SEIS Academic Forum Series （No.740）
Forum on Translation Studies
Cities in Translation
主讲人： Professor Reine Meylaerts
Professor of Comparative Literature and Translation Studies at KU Leuven
As a result of past and present migration waves, today’s metropolis are sites of unprecedented social, cultural and linguistic diversity. ‘While there is no precise count, some experts believe New York is home to as many as 800 languages (…) It is the capital of language density in the world’ (Roberts 2010) and there is a growing need ‘to provide translations for more than 100 languages in New York City courts’ (Macmillan 2017). This linguistic diversity creates enormous challenges indeed in terms of accessibility of public services. Public services (e.g. health care, emergency services, fire services, public transport, public administration) are provided by the public sector (local, regional or national government) to its citizens. By definition public services should be equally accessible to all citizens, without linguistic discrimination. As a consequence, translation becomes of major importance for cities today: cities need a language and translation policy. However, the legal decision power to conduct these policies is often not in the hands of the city but in the hands of national authorities. This lecture will take Brussels, the capital of Belgium, as an example of an officially bilingual city with a multilingual population, where translation plays a crucial role in granting citizens access to public services. It will first discuss four prototypical language and translation policies for communication between authorities and citizens in public services. It will then analyse current language and translation policies in Brussels and their link with issues of integration and non-discrimination of its citizens.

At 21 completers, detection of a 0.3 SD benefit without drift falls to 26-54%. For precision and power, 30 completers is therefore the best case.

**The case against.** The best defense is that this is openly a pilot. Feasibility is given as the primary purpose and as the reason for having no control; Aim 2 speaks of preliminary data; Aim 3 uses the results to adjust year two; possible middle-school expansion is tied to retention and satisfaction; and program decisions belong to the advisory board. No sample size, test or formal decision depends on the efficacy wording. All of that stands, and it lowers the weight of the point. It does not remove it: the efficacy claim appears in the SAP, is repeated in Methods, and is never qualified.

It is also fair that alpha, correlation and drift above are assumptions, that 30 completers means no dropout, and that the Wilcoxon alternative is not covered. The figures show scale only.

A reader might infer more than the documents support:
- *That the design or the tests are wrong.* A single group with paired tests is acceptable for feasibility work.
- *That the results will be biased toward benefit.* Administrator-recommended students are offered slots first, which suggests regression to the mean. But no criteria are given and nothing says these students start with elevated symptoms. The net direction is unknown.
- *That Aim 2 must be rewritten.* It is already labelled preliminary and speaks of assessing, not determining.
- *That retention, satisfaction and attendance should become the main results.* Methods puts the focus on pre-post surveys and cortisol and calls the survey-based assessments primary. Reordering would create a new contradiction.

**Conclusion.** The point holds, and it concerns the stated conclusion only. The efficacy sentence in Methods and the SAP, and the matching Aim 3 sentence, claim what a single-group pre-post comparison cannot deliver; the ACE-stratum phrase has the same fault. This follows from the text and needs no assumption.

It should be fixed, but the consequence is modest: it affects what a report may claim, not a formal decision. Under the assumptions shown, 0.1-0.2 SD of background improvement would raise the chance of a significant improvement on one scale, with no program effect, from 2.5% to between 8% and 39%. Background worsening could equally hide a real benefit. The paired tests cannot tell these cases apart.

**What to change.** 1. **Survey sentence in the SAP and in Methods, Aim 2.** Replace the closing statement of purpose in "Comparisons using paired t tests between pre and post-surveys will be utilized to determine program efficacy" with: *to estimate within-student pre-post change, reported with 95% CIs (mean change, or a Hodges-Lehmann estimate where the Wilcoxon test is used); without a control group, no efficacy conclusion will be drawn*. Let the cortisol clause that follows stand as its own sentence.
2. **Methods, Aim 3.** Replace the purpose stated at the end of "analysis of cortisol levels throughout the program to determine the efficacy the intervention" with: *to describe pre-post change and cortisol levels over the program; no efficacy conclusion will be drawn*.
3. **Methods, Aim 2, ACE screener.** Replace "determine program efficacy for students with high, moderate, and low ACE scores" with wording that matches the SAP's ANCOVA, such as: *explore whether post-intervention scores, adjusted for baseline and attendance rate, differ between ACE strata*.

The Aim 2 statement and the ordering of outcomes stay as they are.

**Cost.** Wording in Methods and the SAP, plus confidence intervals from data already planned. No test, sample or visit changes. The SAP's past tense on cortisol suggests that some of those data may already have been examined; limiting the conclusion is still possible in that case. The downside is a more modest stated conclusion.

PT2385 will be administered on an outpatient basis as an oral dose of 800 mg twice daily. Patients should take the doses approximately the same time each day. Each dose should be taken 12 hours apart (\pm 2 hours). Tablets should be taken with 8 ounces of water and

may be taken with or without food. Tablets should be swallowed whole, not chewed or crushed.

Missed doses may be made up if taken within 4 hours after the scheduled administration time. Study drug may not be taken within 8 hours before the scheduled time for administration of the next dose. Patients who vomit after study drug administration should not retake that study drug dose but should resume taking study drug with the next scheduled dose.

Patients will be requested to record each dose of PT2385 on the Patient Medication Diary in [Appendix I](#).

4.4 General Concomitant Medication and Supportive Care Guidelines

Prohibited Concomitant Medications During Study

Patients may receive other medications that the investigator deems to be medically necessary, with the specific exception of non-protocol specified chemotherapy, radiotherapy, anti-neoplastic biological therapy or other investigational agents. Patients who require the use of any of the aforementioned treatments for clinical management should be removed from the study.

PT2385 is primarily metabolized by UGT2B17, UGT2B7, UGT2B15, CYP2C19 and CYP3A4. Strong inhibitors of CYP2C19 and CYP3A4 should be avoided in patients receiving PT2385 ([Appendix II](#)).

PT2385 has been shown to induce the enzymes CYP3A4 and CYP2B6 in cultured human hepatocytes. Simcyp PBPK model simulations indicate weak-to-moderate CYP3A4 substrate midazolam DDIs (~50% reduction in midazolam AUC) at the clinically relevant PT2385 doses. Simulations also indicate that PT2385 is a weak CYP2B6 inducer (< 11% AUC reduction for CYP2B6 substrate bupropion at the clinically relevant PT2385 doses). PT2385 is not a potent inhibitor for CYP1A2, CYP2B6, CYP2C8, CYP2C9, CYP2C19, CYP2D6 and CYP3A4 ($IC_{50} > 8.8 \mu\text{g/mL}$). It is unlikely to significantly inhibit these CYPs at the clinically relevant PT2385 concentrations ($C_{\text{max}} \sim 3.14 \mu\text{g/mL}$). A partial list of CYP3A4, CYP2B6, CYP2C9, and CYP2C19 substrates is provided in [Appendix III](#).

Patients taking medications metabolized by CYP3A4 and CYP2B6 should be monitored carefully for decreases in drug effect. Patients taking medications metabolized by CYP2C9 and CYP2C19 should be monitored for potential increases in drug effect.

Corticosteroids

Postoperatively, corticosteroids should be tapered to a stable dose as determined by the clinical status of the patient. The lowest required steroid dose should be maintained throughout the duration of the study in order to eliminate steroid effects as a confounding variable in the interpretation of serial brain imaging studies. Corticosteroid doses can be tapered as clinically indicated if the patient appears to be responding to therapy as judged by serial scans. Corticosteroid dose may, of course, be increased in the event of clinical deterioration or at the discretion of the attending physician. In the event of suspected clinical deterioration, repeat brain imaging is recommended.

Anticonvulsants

About the speaker:
Reine Meylaerts is Professor of Comparative Literature and Translation Studies at KU Leuven where she teaches courses on European Literature, Comparative Literature and Translation and Plurilingualism in Literature. Currently (2017-2021), she is Vice Rector of Research Policy at KU Leuven. She was director of CETRA (Centre for Translation Studies) from 2006-2014 and is now board member. Her current research interests concern translation policy, intercultural mediation and transfer in multilingual cultures, past and present. She is the author of numerous articles and chapters on these topics. She was coordinator of 2011-2014: FP7-PEOPLE-2010-ITN: TIME: Translation Research Training: An integrated and intersectoral model for Europe. She is former Secretary General (2004-2007) of the European Society for Translation Studies (EST) and Chair of the Doctoral Studies Committee of EST.